Much less attractive paper from a later era.

Much less attractive paper from a later era.

How the wall looks with sheet rock in place:

Stove wall with sheet rock. Order from chaos.

Stove wall with sheet rock. Order from chaos.

The day started out beautifully. The stove and dishwasher arrived on time and, without flinching, the loader guys hauled away the old stove. They didn’t mention the smell in the kitchen, but they were distinctly ashen-faced as they departed.

Then the electrician arrived. When I first called the electrician, I thought of it as a kind of courtesy. You know, the guy would show up, look at the plugs and say something like, “Looks good to me!” Okay. That didn’t happen. Why doesn’t it ever happen?

What the electrician said—or the only words I could understand—was, “We need to bring this place up to code.” Then he rattled off a battle plan that included pulling circuits “off the box” and drilling holes through walls and no, we couldn’t sheetrock anything, and no, he wasn’t coming back any time soon. And yes it was going to cost something.

As he ran to his truck, hand over his nose, he said, “See you next Thursday, Friday or Monday!”

In the afternoon, The Theory removed the rest of the sink. In another ingenious innovation, one of our farmer-husband had  actually constructed the sink base cabinet around the plumbing. The Theory had to get in there with the saber saw, wielding it like a surgical scalpel until all the bits and pieces were removed. As he removed the final pedestal, he discovered the source of the smell.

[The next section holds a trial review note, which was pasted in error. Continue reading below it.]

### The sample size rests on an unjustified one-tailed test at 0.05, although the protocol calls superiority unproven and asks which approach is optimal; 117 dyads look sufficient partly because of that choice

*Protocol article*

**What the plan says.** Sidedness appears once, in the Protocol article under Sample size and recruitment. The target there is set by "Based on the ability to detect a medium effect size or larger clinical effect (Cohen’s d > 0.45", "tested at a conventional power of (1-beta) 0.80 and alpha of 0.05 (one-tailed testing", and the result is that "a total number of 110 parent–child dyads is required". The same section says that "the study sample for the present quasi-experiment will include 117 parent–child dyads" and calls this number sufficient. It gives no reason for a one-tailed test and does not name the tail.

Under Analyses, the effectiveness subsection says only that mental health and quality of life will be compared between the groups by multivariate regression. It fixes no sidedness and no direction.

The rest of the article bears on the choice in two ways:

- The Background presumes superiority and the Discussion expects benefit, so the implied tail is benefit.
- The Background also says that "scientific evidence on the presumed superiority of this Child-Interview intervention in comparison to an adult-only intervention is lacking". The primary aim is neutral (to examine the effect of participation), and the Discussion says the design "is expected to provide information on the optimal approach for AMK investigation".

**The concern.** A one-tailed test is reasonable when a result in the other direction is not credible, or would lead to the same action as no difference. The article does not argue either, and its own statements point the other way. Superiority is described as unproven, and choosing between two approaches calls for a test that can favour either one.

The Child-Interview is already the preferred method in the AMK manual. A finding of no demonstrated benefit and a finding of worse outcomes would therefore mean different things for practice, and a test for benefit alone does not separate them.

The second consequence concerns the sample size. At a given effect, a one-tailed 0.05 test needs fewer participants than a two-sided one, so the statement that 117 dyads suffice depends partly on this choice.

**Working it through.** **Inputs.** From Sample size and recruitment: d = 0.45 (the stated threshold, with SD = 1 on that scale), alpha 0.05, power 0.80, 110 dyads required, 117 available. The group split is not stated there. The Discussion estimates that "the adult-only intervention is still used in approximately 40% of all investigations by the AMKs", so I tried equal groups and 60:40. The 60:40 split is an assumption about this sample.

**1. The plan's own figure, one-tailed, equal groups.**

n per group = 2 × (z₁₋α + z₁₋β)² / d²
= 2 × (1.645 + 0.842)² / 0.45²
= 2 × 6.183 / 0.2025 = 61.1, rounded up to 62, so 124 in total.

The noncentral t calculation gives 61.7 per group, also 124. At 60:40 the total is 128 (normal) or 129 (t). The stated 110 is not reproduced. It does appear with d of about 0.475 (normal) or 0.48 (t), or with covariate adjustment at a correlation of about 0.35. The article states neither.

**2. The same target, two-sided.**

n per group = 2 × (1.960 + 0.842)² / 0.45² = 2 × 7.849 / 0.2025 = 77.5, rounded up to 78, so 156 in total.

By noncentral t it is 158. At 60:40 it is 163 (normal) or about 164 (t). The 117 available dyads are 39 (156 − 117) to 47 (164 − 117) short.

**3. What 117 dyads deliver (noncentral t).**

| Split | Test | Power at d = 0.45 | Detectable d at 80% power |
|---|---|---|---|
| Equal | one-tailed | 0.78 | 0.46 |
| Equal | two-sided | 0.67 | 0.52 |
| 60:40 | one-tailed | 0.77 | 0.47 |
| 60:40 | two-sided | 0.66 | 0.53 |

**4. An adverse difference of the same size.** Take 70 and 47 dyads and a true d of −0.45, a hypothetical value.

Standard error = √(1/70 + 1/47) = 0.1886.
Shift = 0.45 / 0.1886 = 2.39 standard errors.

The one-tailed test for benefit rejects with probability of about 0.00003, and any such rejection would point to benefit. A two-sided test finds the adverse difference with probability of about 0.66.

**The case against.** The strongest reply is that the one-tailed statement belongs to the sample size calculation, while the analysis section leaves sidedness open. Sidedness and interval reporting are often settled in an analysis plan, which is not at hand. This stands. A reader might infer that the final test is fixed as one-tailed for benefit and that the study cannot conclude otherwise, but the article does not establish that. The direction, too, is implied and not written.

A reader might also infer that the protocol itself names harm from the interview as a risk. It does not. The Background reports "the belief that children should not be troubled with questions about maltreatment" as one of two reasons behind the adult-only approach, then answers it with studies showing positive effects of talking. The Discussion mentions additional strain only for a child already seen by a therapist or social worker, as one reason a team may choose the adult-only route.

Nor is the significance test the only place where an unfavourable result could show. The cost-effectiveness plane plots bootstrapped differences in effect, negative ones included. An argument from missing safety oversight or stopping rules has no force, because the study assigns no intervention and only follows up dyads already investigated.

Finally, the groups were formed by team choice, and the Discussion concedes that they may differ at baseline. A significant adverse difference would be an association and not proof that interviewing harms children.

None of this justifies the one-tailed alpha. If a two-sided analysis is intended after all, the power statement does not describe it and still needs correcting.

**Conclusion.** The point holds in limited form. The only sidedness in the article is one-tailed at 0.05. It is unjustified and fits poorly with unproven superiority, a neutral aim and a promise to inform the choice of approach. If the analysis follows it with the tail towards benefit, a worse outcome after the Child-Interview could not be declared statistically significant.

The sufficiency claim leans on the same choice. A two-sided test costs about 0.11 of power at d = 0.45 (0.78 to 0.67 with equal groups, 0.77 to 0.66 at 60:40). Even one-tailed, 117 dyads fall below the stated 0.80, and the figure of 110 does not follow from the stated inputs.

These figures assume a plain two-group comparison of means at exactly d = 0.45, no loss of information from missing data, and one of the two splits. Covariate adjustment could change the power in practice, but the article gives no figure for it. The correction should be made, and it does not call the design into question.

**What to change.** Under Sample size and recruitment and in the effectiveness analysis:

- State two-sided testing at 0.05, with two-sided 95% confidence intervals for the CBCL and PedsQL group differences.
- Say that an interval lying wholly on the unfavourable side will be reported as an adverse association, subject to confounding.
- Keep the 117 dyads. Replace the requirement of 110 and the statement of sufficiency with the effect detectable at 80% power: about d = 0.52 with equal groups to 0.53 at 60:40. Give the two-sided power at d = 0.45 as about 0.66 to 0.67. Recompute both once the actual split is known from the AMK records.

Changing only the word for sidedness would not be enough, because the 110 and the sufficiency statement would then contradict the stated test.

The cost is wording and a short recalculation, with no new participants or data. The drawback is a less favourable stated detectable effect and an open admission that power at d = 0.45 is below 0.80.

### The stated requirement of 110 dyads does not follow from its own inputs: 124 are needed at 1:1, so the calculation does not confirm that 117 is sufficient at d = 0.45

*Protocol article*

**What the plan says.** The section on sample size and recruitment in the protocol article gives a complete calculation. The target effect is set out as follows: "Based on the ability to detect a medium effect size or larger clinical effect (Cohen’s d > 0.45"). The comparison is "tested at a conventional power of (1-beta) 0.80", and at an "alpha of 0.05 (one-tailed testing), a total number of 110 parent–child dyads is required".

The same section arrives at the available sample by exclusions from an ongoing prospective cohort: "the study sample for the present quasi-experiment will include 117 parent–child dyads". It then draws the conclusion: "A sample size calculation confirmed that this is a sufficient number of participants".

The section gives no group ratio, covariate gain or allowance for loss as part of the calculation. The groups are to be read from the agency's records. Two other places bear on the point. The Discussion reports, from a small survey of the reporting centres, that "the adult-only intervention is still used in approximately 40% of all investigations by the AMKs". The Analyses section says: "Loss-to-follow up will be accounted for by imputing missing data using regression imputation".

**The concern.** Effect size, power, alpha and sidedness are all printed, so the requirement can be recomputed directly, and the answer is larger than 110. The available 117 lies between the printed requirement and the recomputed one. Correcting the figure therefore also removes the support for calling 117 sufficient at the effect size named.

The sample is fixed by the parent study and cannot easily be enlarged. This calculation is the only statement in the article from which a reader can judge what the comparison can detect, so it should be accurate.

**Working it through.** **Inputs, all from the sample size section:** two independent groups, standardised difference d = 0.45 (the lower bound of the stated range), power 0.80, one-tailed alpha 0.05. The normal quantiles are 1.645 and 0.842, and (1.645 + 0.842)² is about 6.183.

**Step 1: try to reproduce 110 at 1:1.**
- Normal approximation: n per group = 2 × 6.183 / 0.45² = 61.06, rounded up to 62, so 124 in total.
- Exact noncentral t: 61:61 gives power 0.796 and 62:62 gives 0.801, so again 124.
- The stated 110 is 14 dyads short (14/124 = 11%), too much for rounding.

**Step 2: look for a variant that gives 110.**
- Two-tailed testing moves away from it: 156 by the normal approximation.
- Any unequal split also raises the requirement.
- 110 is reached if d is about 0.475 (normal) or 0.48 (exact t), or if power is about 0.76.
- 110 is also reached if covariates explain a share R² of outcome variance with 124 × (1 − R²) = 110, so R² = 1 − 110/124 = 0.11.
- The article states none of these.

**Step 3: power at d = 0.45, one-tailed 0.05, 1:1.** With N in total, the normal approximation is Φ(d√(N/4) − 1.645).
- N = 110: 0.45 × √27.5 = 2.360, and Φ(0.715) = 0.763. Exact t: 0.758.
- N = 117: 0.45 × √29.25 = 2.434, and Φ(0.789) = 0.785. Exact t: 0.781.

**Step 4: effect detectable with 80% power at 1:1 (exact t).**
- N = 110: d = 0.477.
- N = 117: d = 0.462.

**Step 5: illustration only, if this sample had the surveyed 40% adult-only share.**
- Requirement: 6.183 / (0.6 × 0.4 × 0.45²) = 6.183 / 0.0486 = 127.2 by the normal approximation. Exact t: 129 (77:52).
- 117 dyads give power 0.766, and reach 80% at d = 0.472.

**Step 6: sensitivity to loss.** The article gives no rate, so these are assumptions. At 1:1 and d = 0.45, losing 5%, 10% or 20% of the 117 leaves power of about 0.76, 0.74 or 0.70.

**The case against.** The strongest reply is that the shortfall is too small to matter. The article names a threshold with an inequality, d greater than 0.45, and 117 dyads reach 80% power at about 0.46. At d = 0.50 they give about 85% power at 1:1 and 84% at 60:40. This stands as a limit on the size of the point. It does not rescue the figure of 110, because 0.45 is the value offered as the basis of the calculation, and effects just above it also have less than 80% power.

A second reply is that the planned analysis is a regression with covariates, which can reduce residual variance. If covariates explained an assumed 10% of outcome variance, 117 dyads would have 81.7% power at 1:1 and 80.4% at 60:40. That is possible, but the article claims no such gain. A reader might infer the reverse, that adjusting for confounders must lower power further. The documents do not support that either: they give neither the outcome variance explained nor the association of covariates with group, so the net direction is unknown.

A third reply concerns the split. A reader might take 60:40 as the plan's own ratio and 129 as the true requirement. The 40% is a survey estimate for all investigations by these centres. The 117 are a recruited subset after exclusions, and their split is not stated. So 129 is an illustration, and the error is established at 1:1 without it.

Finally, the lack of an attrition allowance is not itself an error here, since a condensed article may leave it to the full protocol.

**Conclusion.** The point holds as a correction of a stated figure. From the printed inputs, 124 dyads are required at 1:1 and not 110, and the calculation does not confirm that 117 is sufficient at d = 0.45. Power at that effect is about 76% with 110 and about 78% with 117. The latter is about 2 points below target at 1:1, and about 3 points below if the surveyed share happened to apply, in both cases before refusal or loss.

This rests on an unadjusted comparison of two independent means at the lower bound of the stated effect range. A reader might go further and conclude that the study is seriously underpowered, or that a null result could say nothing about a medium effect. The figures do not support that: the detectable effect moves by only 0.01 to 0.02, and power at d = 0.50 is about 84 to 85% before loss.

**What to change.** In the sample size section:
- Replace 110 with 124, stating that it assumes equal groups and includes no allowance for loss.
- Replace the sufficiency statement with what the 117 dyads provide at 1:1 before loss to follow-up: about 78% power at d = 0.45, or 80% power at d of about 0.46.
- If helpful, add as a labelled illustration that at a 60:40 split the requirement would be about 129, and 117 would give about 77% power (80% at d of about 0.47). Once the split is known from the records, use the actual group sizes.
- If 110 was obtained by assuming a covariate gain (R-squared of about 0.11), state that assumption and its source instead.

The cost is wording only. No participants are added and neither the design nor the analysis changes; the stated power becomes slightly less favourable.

I just want to pause here for a moment and confess that I didn’t actually SEE the dead rat corpses. The Theory claims they were strange, albino creatures, many decades old. But let’s just think about this for a moment, okay? I raised two children in that house. With those rats.

Under the dead rats were layers of insulation and rat feces. Think of it as a 14-layer torte of disgust.  But under all that, guess what he found? Floor boards—actual floor boards!

The best part is that smell, that funky dead rat smell, is gone. And no, there aren’t any pictures.

Mulder? Is that you?

Scully and Mulder peering in the window.

So The Theory and I were sitting around after work on Day Three. From the patio we could see into kitchen, with an excellent view of the fridge-stove wall. Shreds of rotted sheetrock and mid-century wallpaper hung from the ceiling. Our dead stove hulked inside, greasy and abandoned. Neither of us wanted to go back into that house. The bad smell we first noticed on Day Two had gotten steadily worse.

The Theory was the first to say it. “It looks like that episode of the X-Files where the family has been interbreeding for generations.” For the record, he didn’t use the word “interbreeding.”

That day, The Theory had removed all traces of the Russian stacking doll cabinets. We hauled out 720 pounds of detritus, most of which was little more than splinters with nasty old nails sticking out in all directions. We shoveled out a hundred years of mouse (and rat, yes, rat) feces. All that was left behind was the sink unit—we still had running water for one more day.